Comfort

From the Story Arc: The Bearer of Strashnyjj, Strashnyjj News

Previous Story in the Arc: Moonlight by Commie Cowgirl (Sunday, February 12, 2006)

Next Story in the Arc: Cash by Commie Cowgirl (Wednesday, February 15, 2006)

(posted Monday, February 13, 2006)

Red Saviour alighted in the front yard of Kurt Taylor’s ranch in a cloud of dust and blue mystical energy. The Paragon Police had cordoned off the ranch, stopping onlookers at the gate up the road. The only non-civil servants present were a few hired hands, Belladonna Aura, and a bleary-eyed Commie Cowgirl in a Dale Evans themed bathrobe. Bella stood with the paramedics, answering questions, while a ranch hand brought Oksana a cup of coffee.

Red Saviour so rarely saw the girl sans hat and bandana that she took a moment to recognize her. Oksana’s pale blonde hair and Eurasian features made her seem exotic in most company, like a pixie that had abandoned the forest glade. What struck Red Saviour was the lack of confidence to her movements this morning. Usually Oksana strode around the city as if she owned it.

Bella noticed her and ended her conversation with the paramedics. “Nat,” she called. Oksana looked up, forcing Red Saviour to give her a little wave of acknowledgement before consulting with Bella.

“Privyet, Tovarisch,” she said in a hushed tone. “Is looking bad.”

“Well, I suppose it could be worse.” Bella shook her head. “Poor Kurt never had a chance.”

“Who did this?” Outrage enveloped Red Saviour’s heart. No one died under her watch. “Council? Tsoo? Could it be Tuatha, who still hold grudge from when Oksana mistook them for game and took home antler trophy from boss?”

Bella winced at the reminder of Oksana’s stunningly poor judgment that day. “No. Something far more inevitable.”

“Statesman. I knew he would turn on us.” It was time for the showdown with the American patriot. The Cold War would never end, it seemed…

Bella blew air out her lips in frustration. “Nat, please. It was this.” She held up a small brown prescription bottle of nitroglycerin.

Red Saviour narrowed her eyes. “Insurance companies?”

“Heart condition,” Bella said, trying to keep the irritation out of her voice.

“Ah, oh, blin,” the Commissar said. “Poor Kurt. He died in his sleep?”

“Not… quite.” Bella bit her lip. “I think Oksana tuckered him out a bit.”

“Tuckered? Tuckered into bed?” Her brow furrowed as she imagined Oksana smothering the old man with a sheet. “Are you sure? Was satin sheet? Those are nyet breathable.”

“What? No.” Bella put a palm to her face. “Nat,” she whispered. “Oksana screwed him to death.”

“Shto?” Red Saviour snorted with laughter, then clamped down hard until her face was as red as her uniform. “Shto, really?” She whispered. “He seemed so healthy.”

“It must have been a heck of a night,” Bella said, stifling a snicker. “I mean, poor Kurt.”

“Poor Kurt, da.” Red Saviour bit her knuckle.

“You should have seen his smile, though…” A burst of laughter tried to escape from Bella’s mouth. She slapped her hands over her mouth, but her eyes teared up. “Oh, poor Kurt!”

Red Saviour fetched tissues for them both to dry their eyes. Every time they felt laughter overcome them, they blew their noses and wailed “Poor Kurt!” until they regained their composure. A paramedic shook his head.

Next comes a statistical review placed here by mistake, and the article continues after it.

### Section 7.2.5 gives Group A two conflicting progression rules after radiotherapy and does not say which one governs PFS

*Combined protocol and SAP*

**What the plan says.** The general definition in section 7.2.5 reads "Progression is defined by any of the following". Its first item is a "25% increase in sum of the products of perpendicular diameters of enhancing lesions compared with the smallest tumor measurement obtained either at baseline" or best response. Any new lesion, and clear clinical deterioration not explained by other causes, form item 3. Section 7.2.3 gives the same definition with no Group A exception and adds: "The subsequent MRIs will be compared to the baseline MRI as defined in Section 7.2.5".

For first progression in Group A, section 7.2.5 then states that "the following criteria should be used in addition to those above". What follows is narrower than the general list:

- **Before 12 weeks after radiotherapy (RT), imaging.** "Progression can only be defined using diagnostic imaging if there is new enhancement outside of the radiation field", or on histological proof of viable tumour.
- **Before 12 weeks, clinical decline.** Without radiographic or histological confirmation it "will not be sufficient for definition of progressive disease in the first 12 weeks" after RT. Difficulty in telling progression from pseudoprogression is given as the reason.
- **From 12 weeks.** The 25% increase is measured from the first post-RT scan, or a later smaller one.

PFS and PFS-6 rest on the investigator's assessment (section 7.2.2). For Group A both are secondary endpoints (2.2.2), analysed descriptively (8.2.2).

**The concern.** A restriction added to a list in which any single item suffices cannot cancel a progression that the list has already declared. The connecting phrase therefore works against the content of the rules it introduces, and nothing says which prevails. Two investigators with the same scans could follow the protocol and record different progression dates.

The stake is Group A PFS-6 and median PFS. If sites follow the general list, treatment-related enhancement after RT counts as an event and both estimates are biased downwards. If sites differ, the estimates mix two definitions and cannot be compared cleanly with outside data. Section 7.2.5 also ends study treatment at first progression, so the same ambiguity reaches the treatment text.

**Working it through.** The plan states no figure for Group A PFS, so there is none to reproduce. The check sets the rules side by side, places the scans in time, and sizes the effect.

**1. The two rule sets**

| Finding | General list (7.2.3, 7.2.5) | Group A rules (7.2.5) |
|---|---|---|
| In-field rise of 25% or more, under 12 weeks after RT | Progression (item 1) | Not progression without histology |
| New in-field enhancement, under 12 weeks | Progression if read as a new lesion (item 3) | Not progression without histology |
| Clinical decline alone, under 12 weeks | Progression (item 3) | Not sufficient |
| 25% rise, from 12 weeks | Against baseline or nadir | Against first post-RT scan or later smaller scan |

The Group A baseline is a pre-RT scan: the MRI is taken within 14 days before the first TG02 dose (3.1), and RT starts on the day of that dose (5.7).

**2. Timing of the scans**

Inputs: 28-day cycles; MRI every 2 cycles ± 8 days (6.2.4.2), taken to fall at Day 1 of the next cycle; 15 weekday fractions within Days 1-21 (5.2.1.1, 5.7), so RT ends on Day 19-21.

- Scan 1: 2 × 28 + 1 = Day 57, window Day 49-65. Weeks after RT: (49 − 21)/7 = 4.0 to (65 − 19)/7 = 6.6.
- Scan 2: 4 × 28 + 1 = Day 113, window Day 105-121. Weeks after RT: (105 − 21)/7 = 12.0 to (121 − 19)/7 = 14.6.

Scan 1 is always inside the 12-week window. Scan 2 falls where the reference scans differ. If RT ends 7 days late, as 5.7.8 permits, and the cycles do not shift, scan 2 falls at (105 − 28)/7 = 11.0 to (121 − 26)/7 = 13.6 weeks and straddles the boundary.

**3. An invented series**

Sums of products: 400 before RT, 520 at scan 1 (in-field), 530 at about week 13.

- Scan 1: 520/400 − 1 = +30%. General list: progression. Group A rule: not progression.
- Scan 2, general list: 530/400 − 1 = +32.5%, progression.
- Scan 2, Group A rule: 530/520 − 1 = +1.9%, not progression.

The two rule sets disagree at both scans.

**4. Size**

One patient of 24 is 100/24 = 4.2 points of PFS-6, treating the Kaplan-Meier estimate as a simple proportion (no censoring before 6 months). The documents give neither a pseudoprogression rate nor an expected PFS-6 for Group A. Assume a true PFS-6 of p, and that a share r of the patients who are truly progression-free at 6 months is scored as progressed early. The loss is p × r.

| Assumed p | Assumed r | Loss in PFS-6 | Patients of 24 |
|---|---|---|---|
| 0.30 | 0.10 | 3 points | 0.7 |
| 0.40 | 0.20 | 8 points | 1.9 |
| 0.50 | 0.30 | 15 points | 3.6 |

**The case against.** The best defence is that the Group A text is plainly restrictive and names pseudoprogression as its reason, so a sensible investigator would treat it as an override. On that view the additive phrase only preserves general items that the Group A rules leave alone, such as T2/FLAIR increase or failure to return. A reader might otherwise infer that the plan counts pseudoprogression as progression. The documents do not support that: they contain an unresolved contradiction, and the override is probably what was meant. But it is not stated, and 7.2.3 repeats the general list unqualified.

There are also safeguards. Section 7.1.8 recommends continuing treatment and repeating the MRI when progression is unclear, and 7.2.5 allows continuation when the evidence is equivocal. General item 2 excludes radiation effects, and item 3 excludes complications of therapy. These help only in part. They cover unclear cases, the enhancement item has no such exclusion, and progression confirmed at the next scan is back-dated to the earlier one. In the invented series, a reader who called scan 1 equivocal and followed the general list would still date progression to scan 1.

“Okay, okay. I have to do my duty. Are you ready?” Red Saviour folded a stick of Big Red chewing gum into her mouth; she hadn’t smoked for a month, but her tongue had turned bright red.

Bella nodded, gasping for more somber breath. The two women approached the mourning cowgirl.

“Oksana. I have just heard strashnyjj news.” Red Saviour knelt down to embrace the seated girl. She spoke some quick words in Russian, too fast for Bella to follow. Oksana nodded and mouthed “Spasibo, Spasibo.”

“We’re here to support you, sestra. Please, tell us what happened.”

Cowgirl sniffled, accepted a tissue, filled it with mucus, and handed it back. Bella grimaced and tossed the tissue on the ground. “He… Kurt had… It was…”

“Shhh,” Red Saviour said. “Is hard, I am knowing, but police will have questions.”

The words blurted forth in wet, sobbed English. “He made me Lone Ranger and I was so happy and I dragged him to bed and we had a tumble and another and he had asked if I’d consider gettin’ hitched and I said I jest might and we had us another tumble and I guess he didn’t take his pills and I didn’t know and I had an idea where I lean back and he –“

“Enough, Oksana. Take a breath.” Red Saviour pressed her hand. “So you had night of passion with Kurt, and his heart gave out?”

“I reckon,” she sniffed.

“Ah, is tragic like saddest of Russian novels.” Red Saviour glared at Bella, who still struggled with her giggles. “But is no better way to go out than in the arms of loved one.” Bella went looking for water, or tissues, or something.

“He wanted to marry me,” Oksana said in Russian.

“I am sorry. Did you want this thing too?”

Oksana thought for a long moment. “Nyet, but a gal likes to be asked now and again.”

Red Saviour nodded in sympathy, wondering if there was a way to protect American men from Oksana. A warning system, perhaps. “If you need a place to stay, sestra, my apartment is available. We are having new couch. Werry many memories in that house for you right now.”

“Spasibo, Commissar, but you’re in a family way. I’ll just take my old bunk at CCCP flophouse for now.”

“You are nyet without family,” Red Saviour said. “We are here for you in time of need.” She patted Oksana on the shoulder and went looking for the police chief to ensure the cowgirl wouldn’t be charged with manslaughter. Would be hard to prosecute in Russia, she thought. In America, they sue over coffee. Best to hire legal counsel.